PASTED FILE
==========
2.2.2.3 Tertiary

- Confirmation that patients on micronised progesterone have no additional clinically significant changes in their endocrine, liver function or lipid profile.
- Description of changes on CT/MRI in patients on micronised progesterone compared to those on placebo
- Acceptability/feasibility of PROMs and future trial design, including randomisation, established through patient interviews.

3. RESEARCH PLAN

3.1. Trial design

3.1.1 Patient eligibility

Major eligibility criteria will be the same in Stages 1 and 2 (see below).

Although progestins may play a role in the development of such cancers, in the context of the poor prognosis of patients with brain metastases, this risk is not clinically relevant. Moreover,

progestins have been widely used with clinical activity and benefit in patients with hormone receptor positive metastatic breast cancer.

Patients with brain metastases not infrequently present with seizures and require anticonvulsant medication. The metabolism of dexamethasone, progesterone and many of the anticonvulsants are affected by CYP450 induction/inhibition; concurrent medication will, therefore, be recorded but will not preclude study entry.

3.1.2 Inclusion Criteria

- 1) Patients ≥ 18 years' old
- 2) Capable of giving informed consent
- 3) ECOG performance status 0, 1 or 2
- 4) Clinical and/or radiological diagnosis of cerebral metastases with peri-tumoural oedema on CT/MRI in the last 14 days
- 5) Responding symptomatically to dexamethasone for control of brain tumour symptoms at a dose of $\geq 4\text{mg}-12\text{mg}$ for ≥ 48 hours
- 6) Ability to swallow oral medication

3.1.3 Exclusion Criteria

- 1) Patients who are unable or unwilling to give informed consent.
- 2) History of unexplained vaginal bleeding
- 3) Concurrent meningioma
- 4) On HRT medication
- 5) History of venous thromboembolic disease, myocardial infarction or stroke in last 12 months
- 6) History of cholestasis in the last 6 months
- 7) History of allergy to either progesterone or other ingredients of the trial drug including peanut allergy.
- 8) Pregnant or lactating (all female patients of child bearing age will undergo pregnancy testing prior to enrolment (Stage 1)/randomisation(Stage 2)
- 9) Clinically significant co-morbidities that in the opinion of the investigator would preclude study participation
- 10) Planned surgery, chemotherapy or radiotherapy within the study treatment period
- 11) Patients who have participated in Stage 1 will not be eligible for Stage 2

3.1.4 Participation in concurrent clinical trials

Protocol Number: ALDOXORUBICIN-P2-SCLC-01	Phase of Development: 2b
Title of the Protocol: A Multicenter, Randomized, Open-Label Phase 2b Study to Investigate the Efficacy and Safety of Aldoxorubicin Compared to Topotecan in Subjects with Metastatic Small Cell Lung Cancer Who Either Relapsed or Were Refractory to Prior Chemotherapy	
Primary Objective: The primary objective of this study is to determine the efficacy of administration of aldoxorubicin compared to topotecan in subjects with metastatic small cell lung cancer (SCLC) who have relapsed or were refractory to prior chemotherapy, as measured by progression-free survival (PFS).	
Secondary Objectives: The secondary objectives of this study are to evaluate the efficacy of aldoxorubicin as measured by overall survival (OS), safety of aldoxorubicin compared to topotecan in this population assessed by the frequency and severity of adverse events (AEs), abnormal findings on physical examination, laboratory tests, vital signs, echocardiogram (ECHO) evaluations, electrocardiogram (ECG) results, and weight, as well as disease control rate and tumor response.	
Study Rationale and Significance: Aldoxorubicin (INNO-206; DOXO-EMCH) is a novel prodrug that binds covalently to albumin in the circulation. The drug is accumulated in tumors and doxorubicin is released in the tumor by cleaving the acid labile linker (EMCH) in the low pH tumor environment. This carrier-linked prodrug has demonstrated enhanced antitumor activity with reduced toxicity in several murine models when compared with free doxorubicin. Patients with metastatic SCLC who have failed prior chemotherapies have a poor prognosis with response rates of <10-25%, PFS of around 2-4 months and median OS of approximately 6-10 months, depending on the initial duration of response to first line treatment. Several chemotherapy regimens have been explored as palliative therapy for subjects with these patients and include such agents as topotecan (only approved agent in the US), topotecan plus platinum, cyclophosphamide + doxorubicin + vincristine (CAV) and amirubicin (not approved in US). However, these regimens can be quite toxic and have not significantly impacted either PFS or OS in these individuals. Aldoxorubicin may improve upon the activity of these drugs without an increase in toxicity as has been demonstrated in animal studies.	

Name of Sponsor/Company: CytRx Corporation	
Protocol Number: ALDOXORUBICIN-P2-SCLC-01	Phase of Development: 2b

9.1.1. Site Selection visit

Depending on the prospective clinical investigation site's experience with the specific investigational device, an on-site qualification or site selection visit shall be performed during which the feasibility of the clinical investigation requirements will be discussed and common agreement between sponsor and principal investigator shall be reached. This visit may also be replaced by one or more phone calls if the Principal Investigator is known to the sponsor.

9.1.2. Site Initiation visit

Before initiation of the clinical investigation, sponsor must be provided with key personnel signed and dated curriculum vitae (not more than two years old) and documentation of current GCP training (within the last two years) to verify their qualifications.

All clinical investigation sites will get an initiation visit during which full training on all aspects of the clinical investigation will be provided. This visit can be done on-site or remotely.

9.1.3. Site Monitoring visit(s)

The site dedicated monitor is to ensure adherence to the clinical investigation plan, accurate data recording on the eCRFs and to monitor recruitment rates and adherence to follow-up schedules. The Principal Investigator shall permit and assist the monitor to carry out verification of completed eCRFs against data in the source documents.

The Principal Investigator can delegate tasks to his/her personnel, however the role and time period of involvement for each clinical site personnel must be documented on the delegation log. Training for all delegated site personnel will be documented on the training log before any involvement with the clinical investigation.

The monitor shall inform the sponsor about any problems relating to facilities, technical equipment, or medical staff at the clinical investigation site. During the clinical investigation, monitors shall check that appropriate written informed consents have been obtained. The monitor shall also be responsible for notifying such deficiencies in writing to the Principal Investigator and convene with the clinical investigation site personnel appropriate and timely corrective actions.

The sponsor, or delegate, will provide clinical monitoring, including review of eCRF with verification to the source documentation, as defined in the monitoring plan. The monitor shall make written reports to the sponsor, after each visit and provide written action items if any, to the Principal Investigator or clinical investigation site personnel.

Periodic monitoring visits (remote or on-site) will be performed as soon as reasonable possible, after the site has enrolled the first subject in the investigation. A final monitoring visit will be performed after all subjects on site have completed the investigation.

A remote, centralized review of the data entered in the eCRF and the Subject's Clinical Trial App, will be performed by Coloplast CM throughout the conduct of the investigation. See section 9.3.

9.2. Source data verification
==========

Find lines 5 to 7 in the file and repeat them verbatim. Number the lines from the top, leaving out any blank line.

3. RESEARCH PLAN

3.1. Trial design

3.1.1 Patient eligibility